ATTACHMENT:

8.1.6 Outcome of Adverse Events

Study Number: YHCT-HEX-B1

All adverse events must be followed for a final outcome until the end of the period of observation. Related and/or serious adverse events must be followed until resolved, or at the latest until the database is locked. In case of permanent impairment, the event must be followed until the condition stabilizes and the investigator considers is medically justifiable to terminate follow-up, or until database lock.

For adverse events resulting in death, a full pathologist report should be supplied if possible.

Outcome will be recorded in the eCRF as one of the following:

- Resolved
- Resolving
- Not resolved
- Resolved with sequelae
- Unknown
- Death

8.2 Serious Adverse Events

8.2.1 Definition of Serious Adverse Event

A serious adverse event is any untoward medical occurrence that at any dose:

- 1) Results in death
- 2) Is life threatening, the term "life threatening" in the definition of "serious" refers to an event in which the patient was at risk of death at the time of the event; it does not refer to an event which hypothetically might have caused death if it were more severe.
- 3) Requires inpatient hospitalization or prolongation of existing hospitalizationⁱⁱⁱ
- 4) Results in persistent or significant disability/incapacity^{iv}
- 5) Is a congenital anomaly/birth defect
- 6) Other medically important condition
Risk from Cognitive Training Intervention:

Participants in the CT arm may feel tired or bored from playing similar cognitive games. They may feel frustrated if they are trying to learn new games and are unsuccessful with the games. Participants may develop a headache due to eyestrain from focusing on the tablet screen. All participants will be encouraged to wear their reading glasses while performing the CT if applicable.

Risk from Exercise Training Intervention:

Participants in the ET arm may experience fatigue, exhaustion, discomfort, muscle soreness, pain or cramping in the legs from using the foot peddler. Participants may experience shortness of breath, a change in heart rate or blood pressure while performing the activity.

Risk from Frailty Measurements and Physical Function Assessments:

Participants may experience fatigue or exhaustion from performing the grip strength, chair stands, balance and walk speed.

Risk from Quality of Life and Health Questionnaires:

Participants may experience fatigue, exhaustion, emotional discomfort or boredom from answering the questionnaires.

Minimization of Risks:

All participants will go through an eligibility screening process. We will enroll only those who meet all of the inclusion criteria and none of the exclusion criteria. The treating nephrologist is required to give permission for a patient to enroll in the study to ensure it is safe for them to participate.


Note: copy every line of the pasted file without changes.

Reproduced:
8.1.6 Outcome of Adverse Events

Study Number: YHCT-HEX-B1

All adverse events must be followed for a final outcome until the end of the period of observation. Related and/or serious adverse events must be followed until resolved, or at the latest until the database is locked. In case of permanent impairment, the event must be followed until the condition stabilizes and the investigator considers is medically justifiable to terminate follow-up, or until database lock.

For adverse events resulting in death, a full pathologist report should be supplied if possible.

Outcome will be recorded in the eCRF as one of the following:

- Resolved
- Resolving
- Not resolved
- Resolved with sequelae
- Unknown
- Death

8.2 Serious Adverse Events

8.2.1 Definition of Serious Adverse Event

A serious adverse event is any untoward medical occurrence that at any dose:

- 1) Results in death
- 2) Is life threatening, the term "life threatening" in the definition of "serious" refers to an event in which the patient was at risk of death at the time of the event; it does not refer to an event which hypothetically might have caused death if it were more severe.
- 3) Requires inpatient hospitalization or prolongation of existing hospitalizationⁱⁱⁱ
- 4) Results in persistent or significant disability/incapacity^{iv}
- 5) Is a congenital anomaly/birth defect
- 6) Other medically important condition
Risk from Cognitive Training Intervention:

Participants in the CT arm may feel tired or bored from playing similar cognitive games. They may feel frustrated if they are trying to learn new games and are unsuccessful with the games. Participants may develop a headache due to eyestrain from focusing on the tablet screen. All participants will be encouraged to wear their reading glasses while performing the CT if applicable.

Risk from Exercise Training Intervention:

Participants in the ET arm may experience fatigue, exhaustion, discomfort, muscle soreness, pain or cramping in the legs from using the foot peddler. Participants may experience shortness of breath, a change in heart rate or blood pressure while performing the activity.

Risk from Frailty Measurements and Physical Function Assessments:

Participants may experience fatigue or exhaustion from performing the grip strength, chair stands, balance and walk speed.

Risk from Quality of Life and Health Questionnaires:

Participants may experience fatigue, exhaustion, emotional discomfort or boredom from answering the questionnaires.

Minimization of Risks:

All participants will go through an eligibility screening process. We will enroll only those who meet all of the inclusion criteria and none of the exclusion criteria. The treating nephrologist is required to give permission for a patient to enroll in the study to ensure it is safe for them to participate.